Tuesday, January 31, 2012

Bicycle Diaries.

I am a real cyclist now--meaning a real road cyclist, not just a pretty bike cyclist (though I do miss my pretty bike, currently in my grandma's garage). We rode 400+ miles over one to two weeks. Spencer and I started in Nice, France, road to Italy that day, and met up with his friends in Venice a few days after that with the help of a train or two. The farthest we rode was 70 miles in one day. Before that the most I had ever ridden in one day was 36 miles. Those miles were on the Oregon Coast, and also happened to be the precursor to Spencer asking me to marry him. He appreciated that I was willing to try. I appreciated that I succeeded, and that it was significantly more fun, and less scary, than I imagined. These new 70 miles in one day, however, were on one of the worst stretch of roads, with the hardest hills, in a very desolate and forsaken part of Croatia. At one point we road for four hours without seeing a village or villager. And we were out of water. And I was very thirsty. At that time, and at many more on the bike trip, Spencer would ride beside me and put biscuits (not very good cookies) in my mouth. I didn't even want them, but he insisted that I needed the constant energy to be able to keep going. He was probably right. Spencer's friend had tried to explain to me that the best way to be able to keep riding is to eat more food than you think you need, and drink more water than you think you need, and in that way you can get partially the amount that your bicycling body requires. Because of this, as well as the truth of this, I have never eaten more food in my life than I did on that bike trip. It was also the first time I understood what people mean when they say they need animal products to get enough protein. I have never felt that before by myself. Plant food diets usually do okay for me, but on days that I biked very far up hills, I craved meat. And cheese. And things I don't usually crave. Most food tasted really good, even though some of it was very terrible. Food that did not ever taste good: the disgusting oatmeal that we were constantly eating. (What made it disgusting? What I thought was a brilliant idea. I mixed in a whole bag of my 7 grain cereal that I eat at home, forgetting that it takes a long time to cook, and that the oatmeal only requires warm water, and that we wouldn't have the proper time or resources to cook it sufficiently to get the crunch out. It was bad, and only got better when we smothered it with nutella or added sesame seeds, to make it purposefully crunchy. Unfortunately, you can only eat nutella, sesame seed oatmeal for so long.)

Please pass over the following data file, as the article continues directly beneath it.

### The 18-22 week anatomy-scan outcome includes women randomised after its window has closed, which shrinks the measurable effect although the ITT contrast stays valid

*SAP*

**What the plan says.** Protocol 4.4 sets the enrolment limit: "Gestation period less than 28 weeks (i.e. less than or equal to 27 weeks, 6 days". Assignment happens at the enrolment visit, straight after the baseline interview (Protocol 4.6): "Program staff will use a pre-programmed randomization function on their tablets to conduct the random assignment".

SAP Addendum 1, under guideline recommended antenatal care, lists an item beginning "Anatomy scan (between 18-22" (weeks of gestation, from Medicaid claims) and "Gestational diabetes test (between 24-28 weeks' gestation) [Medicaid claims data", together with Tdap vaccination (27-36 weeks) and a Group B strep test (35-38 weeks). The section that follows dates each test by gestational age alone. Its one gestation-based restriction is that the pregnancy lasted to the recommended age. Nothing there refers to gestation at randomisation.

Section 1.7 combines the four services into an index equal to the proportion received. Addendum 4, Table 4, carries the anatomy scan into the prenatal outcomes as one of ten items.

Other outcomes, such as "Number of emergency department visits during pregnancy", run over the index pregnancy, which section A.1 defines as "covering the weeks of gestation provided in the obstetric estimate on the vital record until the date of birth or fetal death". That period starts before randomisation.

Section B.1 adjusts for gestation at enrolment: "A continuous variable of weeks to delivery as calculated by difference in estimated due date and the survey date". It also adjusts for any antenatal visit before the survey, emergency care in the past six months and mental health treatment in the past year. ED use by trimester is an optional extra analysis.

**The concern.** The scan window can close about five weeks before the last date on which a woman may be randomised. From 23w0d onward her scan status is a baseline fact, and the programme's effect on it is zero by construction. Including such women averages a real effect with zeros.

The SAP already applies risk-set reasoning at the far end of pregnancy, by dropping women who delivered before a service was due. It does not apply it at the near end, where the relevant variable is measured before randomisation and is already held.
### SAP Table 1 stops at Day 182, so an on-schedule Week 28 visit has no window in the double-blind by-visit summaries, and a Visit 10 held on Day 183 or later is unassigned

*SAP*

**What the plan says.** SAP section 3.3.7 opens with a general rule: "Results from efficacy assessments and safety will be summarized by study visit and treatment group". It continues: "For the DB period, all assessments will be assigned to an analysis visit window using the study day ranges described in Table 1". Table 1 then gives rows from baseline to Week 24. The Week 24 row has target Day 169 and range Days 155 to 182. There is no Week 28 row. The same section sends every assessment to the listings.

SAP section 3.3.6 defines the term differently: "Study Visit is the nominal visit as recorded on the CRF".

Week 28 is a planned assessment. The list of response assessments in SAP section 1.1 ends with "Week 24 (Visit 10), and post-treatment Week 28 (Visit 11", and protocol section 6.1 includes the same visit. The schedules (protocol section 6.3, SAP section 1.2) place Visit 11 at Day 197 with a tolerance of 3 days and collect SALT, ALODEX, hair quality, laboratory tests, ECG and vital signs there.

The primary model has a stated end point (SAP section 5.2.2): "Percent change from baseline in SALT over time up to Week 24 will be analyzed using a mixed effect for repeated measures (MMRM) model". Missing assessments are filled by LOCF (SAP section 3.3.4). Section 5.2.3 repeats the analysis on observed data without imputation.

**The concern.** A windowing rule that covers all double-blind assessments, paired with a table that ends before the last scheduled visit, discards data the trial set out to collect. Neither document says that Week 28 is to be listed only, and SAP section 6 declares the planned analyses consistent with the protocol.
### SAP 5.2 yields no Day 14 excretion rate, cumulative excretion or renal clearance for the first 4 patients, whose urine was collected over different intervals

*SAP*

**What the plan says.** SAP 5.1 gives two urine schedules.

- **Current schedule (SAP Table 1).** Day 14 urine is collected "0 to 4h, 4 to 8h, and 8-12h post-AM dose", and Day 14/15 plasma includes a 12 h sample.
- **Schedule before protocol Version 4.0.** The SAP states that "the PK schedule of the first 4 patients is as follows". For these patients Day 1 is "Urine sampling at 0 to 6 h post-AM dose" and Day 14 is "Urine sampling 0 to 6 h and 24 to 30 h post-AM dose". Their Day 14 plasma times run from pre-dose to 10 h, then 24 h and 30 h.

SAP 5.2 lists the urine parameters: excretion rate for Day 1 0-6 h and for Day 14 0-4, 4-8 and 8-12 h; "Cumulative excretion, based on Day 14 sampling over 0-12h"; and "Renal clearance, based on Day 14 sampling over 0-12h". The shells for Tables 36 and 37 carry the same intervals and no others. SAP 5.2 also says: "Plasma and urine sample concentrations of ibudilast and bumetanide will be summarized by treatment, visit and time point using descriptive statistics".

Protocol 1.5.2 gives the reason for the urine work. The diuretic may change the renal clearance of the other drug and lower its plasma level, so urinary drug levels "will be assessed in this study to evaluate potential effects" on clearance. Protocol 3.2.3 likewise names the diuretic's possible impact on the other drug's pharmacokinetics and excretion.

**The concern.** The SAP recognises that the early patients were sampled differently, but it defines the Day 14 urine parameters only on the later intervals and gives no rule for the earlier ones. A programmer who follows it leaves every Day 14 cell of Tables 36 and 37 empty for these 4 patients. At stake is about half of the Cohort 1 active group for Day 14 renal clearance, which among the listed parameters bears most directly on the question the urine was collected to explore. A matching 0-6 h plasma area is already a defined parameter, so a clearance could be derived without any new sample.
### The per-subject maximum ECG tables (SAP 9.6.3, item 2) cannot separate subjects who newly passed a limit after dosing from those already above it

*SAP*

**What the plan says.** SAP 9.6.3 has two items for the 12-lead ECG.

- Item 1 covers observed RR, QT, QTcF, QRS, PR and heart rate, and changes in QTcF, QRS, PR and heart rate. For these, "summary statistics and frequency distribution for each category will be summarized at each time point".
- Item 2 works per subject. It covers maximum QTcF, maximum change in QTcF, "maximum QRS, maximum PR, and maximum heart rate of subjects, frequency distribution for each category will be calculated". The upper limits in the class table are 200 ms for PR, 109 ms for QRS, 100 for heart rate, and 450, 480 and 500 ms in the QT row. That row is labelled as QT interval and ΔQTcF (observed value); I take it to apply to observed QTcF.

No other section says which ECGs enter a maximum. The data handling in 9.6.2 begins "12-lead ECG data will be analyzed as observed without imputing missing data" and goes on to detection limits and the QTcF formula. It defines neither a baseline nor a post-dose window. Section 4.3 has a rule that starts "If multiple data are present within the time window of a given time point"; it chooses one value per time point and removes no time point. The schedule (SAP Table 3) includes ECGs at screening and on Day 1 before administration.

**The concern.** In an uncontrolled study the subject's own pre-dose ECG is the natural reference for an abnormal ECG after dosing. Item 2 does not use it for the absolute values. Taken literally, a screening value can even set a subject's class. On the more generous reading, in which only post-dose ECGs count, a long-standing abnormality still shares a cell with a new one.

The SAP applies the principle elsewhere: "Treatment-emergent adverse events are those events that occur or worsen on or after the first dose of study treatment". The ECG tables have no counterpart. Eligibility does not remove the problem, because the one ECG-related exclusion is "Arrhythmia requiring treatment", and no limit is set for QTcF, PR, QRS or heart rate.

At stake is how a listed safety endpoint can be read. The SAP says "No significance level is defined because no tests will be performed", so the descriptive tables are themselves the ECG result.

Finally on the day of the 70 miles, we saw a villager, and one of our group tried to communicate, asking how far to the next town. Somehow we figured out a good estimate, and it gave me the motivation to keep peddling. Then we stayed in our first non-camping, non-side-of-the-road, place. There was a roof over our head, and walls all around us. It felt like heaven. I can honesty say I have never felt more proud of myself. There were actually a lot of those moments. And they were almost always instigated by awful hills, climbs, and mountains that I never thought would end. At one point (probably in the middle of a terrible hill) I remember asking Spencer why people chose to bike tour. And then immediately after I got to the top, I realized that that feeling was pretty great, and that was probably why. There is something to be said for getting somewhere with the power of your legs, your lungs, your heart. It is freeing really. I still wasn't sure these good feelings were worth the pain, but they were close. And I got better, stronger, even over the course of that relatively short bike tour. I was also almost always the first person to the top of the hills, which was sometimes the only thing that made it fun for me, and inspired me to keep riding, even when I hated, hated the hills, which I did often. For everyone else's credit, I had the lightest bike and the lightest load, because Spencer, wanting me to enjoy it (as well as do it) chose to carry almost all of our things, and my panniers were very, very small in comparison to his get up. We probably should have figured out a way to carry our load more evenly, and I should have figured out a way to be braver and more willing to do it, because Spence's configuration ended up breaking two bike hubs/tires/other things that I don't really understand. And also because of it, I would have to ride whichever bike was worse, so I would have been doing myself a favor to carry just a little more.